14/11 Assignment P4 - Solution
21/11 Assignment T5 - Solution
28/11 Assignment P6 - Solution
05/12 Assignment T7 - Solution
12/12 Assignment P8 - Solution
09/01 Assignment T10 - Solution
16/01 Assignment P11 - Solution
23/01 Assignment T12 - Solution
30/01 Assignment P13 - Solution

At the end of the lecture, self-test problems will be offered to prepare for the exam.

DateSelf-Test Problems
02/02 Self-Test Problems
08/02 Self-Test Problems - Solutions

In order to participate in the lecture/exam you have to register twice:

  • Firstly, you have to register online to the system of the MIA group. This gives us an estimate of the number of students attending the course and allows us to issue the certificates at the end of the semester. You can enroll here from Fri, Oct. 21, 2011, to Thu, Oct 27, 2011.

  • Secondly, depending on your field of study, you have to register online for the lecture/exam to the general system of Saarland University: the HISPOS system.

The first written exam takes place on Friday, February 10 from 10 to 12 AM
in Building E1.3, Lecture Halls 001 and 002.

The second written exam takes place on Monday, March 19 from 10 to 12 AM
in Building E1.3, Lecture Halls 001 and 002.

In order to qualify for the exams attendance of the tutorials is mandatory. In case of qualification,
you are allowed to take part in both exams. The better grade counts.

These are the rules during the exams:

  • Both exams are closed book exams: Neither the course material (including lecture notes and example solutions from this web page) nor hand-written notes are allowed. Dictionaries, however, are permitted.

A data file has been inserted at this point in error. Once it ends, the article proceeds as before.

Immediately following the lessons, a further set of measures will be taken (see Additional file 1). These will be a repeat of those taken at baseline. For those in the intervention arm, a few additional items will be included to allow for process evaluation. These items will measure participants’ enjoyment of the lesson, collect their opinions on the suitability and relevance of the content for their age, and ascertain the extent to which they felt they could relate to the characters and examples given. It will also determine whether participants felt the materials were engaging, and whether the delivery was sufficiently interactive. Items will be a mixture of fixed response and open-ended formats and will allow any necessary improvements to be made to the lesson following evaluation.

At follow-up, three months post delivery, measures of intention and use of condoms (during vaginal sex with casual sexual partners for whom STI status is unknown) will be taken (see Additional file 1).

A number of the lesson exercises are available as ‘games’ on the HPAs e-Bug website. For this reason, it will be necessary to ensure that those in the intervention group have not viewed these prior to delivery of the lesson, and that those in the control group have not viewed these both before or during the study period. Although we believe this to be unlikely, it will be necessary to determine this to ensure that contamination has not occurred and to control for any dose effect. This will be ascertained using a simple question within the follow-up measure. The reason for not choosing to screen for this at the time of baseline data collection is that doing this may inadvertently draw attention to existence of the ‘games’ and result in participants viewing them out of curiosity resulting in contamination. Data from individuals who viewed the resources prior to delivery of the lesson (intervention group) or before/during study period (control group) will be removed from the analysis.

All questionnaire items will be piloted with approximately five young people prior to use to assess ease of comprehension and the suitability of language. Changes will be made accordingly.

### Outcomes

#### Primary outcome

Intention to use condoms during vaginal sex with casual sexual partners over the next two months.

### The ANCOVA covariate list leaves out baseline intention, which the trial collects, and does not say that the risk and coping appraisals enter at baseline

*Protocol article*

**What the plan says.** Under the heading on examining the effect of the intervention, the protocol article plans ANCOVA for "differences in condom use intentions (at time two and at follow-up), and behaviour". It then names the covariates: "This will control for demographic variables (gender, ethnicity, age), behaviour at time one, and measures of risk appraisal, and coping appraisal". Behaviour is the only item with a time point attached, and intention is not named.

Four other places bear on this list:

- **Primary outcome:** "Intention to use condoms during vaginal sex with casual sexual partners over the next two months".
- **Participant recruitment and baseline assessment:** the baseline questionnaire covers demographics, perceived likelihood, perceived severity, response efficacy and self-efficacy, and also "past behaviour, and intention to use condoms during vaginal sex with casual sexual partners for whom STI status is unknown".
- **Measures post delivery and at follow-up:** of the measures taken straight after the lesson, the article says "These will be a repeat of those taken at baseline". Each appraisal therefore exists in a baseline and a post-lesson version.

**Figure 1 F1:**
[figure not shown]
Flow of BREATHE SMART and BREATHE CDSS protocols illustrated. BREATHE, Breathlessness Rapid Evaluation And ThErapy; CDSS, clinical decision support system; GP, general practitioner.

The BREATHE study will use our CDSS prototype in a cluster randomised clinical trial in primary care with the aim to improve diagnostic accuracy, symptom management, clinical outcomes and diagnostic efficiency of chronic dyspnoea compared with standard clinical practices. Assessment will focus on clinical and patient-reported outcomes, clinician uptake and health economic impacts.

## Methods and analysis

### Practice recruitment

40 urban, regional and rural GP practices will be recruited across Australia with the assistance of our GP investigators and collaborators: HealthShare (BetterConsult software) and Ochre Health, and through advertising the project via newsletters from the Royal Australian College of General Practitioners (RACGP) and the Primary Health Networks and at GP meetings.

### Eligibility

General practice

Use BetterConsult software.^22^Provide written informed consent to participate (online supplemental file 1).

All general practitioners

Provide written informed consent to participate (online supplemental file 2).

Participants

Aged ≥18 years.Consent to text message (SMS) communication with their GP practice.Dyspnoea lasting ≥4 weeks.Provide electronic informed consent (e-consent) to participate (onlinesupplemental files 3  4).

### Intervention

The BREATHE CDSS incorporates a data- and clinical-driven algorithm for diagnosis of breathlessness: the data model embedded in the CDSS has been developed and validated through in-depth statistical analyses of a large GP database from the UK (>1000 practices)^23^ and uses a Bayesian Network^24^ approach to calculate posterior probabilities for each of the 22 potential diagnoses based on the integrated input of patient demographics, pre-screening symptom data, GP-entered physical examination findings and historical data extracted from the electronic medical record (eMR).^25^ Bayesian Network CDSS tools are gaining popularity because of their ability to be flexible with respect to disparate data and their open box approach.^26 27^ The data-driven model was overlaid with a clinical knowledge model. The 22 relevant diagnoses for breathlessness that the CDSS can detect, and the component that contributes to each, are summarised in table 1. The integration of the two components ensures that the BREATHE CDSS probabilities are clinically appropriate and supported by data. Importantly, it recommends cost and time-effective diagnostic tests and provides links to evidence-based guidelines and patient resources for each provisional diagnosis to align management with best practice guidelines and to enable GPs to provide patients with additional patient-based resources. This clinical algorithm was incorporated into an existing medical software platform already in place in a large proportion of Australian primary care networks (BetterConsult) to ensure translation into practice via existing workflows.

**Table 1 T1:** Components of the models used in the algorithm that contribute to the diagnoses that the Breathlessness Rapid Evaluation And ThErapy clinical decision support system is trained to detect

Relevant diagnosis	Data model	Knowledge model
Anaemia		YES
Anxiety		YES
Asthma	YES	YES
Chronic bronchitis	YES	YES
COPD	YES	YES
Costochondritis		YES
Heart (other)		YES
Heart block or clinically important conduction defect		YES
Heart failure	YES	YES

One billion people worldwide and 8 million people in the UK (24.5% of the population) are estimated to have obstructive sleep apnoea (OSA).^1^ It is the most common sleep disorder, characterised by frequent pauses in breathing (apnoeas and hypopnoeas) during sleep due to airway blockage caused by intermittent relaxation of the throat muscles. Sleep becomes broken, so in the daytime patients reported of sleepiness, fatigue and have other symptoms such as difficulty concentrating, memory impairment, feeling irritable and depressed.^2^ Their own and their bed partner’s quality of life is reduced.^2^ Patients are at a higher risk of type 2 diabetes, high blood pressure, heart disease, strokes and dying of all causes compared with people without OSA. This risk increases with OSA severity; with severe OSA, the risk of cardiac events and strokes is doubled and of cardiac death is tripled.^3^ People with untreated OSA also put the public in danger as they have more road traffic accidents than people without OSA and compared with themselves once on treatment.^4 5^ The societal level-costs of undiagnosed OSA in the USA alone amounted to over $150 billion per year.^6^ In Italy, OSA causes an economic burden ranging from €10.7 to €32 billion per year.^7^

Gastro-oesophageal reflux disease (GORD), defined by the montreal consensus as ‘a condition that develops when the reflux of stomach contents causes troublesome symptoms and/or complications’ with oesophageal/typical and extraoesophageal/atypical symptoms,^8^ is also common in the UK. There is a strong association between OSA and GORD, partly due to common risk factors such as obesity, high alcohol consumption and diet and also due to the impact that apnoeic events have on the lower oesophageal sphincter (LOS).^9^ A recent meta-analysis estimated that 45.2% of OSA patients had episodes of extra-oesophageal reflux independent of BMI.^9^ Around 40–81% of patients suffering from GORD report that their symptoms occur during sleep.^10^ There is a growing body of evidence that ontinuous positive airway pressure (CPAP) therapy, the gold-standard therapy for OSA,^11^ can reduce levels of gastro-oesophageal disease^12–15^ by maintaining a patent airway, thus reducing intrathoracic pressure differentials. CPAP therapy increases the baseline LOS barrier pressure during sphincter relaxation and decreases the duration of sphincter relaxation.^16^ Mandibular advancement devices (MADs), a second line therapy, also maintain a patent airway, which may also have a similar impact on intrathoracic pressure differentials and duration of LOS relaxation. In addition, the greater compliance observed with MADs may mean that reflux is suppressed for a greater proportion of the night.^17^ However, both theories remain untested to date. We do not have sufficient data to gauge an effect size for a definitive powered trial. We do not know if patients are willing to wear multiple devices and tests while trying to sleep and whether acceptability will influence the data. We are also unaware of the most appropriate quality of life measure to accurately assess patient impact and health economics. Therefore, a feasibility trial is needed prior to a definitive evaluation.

• Pocket calculators are not allowed (and not needed).
  • Mobile phones, PDAs, laptops and other electronic devices have to be turned off.
  • Please keep your student ID card ready for an attendance check during the exam.
  • Solutions that are written with pencil will not be graded.
  • You are not allowed to take the exam sheets with you.

NEWS: The results of the first written exam can be queried via our online query form.

You can inspect your exam sheets on Friday, February 24th, 14:00-15:00, building E1.1, room 3.06 (3rd floor).

NEWS: The results of the second written exam can be queried via our online query form.

You can inspect your exam sheets on Friday, March 23th, 14:00-15:00, building E1.1, room 3.06 (3rd floor).

The following thresholds were applied to determine the grades:

  • 1.0 : 30 - 28 points
  • 1.3 : 27 - 27
  • 1.7 : 26 - 25
  • 2.0 : 24 - 24
  • 2.3 : 23 - 22
  • 2.7 : 21 - 21
  • 3.0 : 20 - 19
  • 3.3 : 18 - 18
  • 3.7 : 17 - 16
  • 4.0 : 15 - 15
  • 5.0 : 14 - 0

There is no specific book that covers the complete content of this class. Many lectures will be based on articles from journals and conferences. However, the following three books cover most topics:

  1. Optic Flow
    A. Bruhn: Variational Optic Flow Computation: Accurate Modeling and Efficient Numerics.
    Ph.D. Thesis, 2006. Available from http://www.mia.uni-saarland.de/bruhn/PhDThesis.pdf

  2. Stereo Reconstruction
    O. Faugeras and Q.-T. Luong: The Geometry of Multiple Images. MIT Press, 2001.

  3. Medical Image Registration
    J. Modersitzki: Numerical Methods for Image Registration. Oxford Press, 2003.